Ten Tips for Avoiding Motorcycle Crashes

by Vicki Sanfelipo
January 24, 2017 6 Comments
Accessories Maintenance Preparation Riding Conditions Safety Tips
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Allstate Insurance Company is not affiliated with Vicki Sanfelipo. Allstate makes no warranties or representations and is not liable for any goods or services provided by this individual or organization. The views presented here do not necessarily represent the views of Allstate.

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What tips or suggestions do you have for avoiding motorcycle crashes?

6 Comments

Comments

fb@StanSchwafel's picture

StanSchwafel

Riding tips

All are good advice. I'm an "older" rider now, and I continually read this type of article to keep safety uppermost in my mind. Thanks. Keep up the good work.

fb@ErnieMenendez's picture

ErnieMenendez

Learning How Not To Crash

This takes discipline and practice. Being safe while riding a motorcycle requires skill along with good risk management. Riders often confuse experience for skill. They are not the same. Riding a motorcycle skillfully takes practice. Motorcycle riding skills are perishable. Being prepared for the mean streets is a state of mind. If you drive a car aggressively you are likely to drive a motorcycle the same way. Learn from the Pro's and get advanced rider training is very good advice. If you ride a heavyweight motorcycle, I highly recommend http://ridelikeapro.com where you will learn the Police Motor Officer techniques to improve your riding skills, ride more safely and enjoy riding more.

twitter@BryCop's picture

BryCop

My Riding Advice

There are some good tips here. I've been riding for 45 years. After my first accident when I was 21 (car never saw me and pulled out in front of me) I've always pretended I'm invisible - I assume no one can see me. That way you're never real surprised when people don't. Also i stay near the center of the road on straight stretches when there's no oncoming traffic - that's the time the likelihood of a threat will come from off the road and you have space on each side to react. Then drift at least 2/3 over in your lane when traffic approaches because approaching traffic then becomes the immediate threat. Good riding!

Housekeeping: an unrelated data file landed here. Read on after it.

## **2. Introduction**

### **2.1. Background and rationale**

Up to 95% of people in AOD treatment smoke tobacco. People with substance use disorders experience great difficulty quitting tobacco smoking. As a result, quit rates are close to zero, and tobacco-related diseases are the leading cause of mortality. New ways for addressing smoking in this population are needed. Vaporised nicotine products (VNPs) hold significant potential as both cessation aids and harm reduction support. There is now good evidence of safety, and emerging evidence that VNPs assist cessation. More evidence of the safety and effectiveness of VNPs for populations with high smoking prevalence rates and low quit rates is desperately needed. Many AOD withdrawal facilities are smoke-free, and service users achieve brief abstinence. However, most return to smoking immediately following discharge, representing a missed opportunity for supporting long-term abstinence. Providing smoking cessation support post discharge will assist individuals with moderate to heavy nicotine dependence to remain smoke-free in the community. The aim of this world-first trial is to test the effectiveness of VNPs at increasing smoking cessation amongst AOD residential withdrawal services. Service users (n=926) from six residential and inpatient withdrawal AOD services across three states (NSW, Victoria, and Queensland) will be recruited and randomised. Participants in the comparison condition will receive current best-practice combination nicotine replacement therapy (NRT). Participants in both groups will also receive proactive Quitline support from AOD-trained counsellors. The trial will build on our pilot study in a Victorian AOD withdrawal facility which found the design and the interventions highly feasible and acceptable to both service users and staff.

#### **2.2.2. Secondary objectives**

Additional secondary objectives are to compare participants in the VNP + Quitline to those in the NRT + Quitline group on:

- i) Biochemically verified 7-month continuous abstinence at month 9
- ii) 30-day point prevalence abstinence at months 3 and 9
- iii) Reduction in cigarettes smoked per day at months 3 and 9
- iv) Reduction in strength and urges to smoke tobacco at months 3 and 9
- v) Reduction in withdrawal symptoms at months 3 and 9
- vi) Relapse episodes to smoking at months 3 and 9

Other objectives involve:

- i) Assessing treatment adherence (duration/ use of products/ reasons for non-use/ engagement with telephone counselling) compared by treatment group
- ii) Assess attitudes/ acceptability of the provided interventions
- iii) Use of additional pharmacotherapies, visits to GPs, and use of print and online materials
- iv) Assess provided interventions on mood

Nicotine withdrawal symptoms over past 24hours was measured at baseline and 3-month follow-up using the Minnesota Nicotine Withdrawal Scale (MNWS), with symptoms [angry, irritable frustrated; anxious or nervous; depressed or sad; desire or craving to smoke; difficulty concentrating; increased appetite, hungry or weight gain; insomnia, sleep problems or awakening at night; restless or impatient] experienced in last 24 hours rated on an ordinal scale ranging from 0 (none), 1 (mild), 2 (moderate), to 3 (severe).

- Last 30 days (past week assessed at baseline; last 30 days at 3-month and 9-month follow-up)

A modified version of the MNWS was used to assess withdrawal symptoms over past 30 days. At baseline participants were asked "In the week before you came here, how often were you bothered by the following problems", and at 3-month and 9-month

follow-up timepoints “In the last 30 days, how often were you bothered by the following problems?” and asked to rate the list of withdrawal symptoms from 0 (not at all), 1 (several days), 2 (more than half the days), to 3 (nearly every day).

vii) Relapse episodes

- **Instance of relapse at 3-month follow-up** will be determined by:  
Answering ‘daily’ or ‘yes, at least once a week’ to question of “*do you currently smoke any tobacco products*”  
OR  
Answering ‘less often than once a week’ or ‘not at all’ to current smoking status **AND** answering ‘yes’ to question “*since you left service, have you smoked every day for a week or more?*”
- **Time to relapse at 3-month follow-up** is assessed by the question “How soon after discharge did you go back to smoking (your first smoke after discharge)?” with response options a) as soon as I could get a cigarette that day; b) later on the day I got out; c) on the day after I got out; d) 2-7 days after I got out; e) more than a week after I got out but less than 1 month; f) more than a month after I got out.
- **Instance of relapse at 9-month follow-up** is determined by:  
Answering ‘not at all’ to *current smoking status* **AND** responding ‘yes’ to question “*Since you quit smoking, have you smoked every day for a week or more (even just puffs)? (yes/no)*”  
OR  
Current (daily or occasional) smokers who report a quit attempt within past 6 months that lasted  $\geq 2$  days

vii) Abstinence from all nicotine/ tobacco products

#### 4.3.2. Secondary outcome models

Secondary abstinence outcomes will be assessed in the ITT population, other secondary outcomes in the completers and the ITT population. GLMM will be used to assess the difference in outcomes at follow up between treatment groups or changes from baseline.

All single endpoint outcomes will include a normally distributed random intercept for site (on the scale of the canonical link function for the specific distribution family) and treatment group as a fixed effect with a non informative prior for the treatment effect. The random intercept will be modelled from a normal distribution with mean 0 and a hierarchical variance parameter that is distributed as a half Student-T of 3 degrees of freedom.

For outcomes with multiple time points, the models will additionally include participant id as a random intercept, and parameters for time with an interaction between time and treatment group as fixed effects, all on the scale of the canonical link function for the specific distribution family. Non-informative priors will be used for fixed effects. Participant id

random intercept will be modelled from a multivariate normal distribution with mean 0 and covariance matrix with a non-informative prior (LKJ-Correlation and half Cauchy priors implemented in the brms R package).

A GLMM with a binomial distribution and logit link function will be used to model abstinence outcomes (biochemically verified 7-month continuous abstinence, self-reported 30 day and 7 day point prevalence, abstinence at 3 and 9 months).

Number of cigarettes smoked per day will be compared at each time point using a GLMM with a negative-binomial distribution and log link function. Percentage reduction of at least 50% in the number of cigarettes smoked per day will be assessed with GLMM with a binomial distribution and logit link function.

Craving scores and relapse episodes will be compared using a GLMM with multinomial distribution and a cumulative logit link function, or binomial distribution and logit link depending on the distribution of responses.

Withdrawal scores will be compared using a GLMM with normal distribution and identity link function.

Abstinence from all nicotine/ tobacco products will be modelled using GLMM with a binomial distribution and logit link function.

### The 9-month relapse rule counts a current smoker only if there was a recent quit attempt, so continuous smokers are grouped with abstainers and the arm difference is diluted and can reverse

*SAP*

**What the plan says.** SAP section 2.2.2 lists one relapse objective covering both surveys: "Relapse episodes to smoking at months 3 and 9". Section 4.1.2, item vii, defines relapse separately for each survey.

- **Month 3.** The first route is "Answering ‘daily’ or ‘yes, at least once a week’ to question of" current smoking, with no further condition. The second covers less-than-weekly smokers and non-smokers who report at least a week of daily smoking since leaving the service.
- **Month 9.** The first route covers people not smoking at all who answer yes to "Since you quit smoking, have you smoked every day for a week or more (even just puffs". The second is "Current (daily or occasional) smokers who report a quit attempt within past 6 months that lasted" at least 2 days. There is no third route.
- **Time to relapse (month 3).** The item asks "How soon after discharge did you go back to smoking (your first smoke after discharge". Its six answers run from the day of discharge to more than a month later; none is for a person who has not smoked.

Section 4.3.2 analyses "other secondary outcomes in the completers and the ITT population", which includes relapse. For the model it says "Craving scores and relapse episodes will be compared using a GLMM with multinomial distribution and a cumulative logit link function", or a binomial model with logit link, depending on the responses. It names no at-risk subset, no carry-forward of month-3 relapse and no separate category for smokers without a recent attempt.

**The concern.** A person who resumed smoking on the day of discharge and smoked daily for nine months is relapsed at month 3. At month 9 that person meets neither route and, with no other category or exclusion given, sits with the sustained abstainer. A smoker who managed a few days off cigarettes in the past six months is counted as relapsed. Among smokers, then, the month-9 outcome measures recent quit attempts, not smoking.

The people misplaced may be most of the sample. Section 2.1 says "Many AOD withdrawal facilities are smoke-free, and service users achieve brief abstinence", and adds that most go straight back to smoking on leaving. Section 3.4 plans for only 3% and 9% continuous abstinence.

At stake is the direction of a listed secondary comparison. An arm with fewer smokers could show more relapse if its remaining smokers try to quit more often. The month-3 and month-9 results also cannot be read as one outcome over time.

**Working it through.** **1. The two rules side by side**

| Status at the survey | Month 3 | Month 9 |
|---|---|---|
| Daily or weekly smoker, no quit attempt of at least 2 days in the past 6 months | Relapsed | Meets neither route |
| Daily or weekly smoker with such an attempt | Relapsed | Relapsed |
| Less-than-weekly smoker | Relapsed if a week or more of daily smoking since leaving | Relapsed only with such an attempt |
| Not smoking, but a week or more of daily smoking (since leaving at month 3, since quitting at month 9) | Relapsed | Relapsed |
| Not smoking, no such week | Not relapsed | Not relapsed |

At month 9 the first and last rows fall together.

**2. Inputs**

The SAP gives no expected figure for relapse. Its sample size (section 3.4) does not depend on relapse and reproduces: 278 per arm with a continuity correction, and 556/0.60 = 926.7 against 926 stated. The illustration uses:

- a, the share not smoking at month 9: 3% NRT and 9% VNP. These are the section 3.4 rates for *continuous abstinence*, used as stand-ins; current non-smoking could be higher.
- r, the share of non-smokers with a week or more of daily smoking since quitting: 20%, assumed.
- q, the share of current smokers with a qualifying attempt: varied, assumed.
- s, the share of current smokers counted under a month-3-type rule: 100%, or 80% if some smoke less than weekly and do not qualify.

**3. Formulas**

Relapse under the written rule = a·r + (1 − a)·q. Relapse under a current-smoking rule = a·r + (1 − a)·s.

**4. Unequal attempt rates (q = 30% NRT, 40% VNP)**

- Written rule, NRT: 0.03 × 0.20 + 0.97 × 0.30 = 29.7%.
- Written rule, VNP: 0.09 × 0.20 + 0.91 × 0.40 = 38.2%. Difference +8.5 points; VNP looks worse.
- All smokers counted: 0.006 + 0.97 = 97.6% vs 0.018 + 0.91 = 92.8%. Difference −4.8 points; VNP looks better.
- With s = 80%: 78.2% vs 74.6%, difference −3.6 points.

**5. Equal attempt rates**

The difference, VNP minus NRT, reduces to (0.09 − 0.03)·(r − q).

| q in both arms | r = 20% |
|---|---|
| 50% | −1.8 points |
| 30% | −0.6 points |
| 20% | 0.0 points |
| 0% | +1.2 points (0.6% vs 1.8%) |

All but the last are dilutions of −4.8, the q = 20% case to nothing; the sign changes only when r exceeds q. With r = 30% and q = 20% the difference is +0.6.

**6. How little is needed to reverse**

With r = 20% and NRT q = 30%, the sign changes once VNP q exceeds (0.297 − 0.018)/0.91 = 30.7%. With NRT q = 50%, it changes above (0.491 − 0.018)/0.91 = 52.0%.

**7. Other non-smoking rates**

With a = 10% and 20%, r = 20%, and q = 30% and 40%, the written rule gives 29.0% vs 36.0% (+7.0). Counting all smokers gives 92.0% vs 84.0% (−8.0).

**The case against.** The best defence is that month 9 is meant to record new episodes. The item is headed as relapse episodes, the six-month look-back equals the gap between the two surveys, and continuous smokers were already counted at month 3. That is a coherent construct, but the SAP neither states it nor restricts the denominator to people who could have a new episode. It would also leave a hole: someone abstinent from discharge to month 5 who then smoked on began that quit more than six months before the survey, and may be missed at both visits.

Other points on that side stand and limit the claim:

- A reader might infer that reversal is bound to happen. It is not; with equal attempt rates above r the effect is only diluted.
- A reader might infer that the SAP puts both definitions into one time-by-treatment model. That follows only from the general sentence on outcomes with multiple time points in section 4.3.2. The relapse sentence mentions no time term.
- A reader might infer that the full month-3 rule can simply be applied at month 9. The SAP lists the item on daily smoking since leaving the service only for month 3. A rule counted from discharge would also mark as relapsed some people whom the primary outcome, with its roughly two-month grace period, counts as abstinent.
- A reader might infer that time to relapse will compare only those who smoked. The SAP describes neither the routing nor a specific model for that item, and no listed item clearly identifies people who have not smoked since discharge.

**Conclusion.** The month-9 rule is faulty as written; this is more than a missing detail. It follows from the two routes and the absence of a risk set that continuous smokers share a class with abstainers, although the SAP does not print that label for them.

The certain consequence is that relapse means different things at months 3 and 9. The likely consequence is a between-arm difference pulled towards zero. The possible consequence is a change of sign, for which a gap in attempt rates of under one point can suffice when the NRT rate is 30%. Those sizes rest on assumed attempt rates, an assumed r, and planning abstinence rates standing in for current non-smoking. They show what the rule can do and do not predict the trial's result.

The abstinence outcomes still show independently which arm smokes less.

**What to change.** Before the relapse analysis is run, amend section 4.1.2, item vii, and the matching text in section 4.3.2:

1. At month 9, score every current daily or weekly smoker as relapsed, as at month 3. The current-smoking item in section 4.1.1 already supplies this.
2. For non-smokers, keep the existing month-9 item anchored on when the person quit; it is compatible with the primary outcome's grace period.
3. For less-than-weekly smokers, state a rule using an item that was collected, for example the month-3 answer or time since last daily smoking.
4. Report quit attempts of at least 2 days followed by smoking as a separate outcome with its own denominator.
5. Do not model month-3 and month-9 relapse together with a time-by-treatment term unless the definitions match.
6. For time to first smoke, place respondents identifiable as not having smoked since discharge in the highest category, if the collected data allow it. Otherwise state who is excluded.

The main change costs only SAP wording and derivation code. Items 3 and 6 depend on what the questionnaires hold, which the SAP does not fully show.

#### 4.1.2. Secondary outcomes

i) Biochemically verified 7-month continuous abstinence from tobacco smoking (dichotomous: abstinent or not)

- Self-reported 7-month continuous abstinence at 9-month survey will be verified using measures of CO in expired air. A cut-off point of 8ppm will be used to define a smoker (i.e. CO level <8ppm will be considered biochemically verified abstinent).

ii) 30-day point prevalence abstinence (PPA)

fb@DavidD.Barnes's picture

DavidD.Barnes

Lighting!

A study in Australia and my experience has demonstrated that high visibility is the single most important defensive tactic I can employ in traffic. I have or have installed, driving lights on all of my motorcycles. With the availability of LED spot and flood lights, there is little added amperage draw on the bikes electrical system and many are small enough to mount almost anywhere. The Australian study found that when the lights were positioned in conjunction with the headlight to form a triangle, an oncoming observer could readily gauge the bikes speed and distance. One only needs to see low beam headlights wash out in bright sunshine to understand the motorcycle's need for bright, attention-getting lighting.

fb@DanielFletcher's picture

DanielFletcher

sitting at traffic lights

While stopped at a light leave enough room from the car in front of you in case the person coming up behind you is not paying attention watch your mirrors if you see someone who you think is not stopping you can pull next to the car in front of you. Also when you are in a turn lane stay back you are in a blind spot someone turning from the cross road can easily cut the corner short and hit you. Ride safe fellow bikers.

115040344898785707942@'s picture

Mander

I ride with a strategy, meaning sometimes defensively, sometimes offensively, or something in between depending on traffic and road conditions. A strategy changes moment-to-moment--MSF 101.

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Vicki Sanfelipo

When Vicki Sanfelipo isn’t earning her place as a member of the Iron Butt Association, she’s also the founder and executive director of Accident Scene Management, Inc., the leading international motorcycle trauma training organization.

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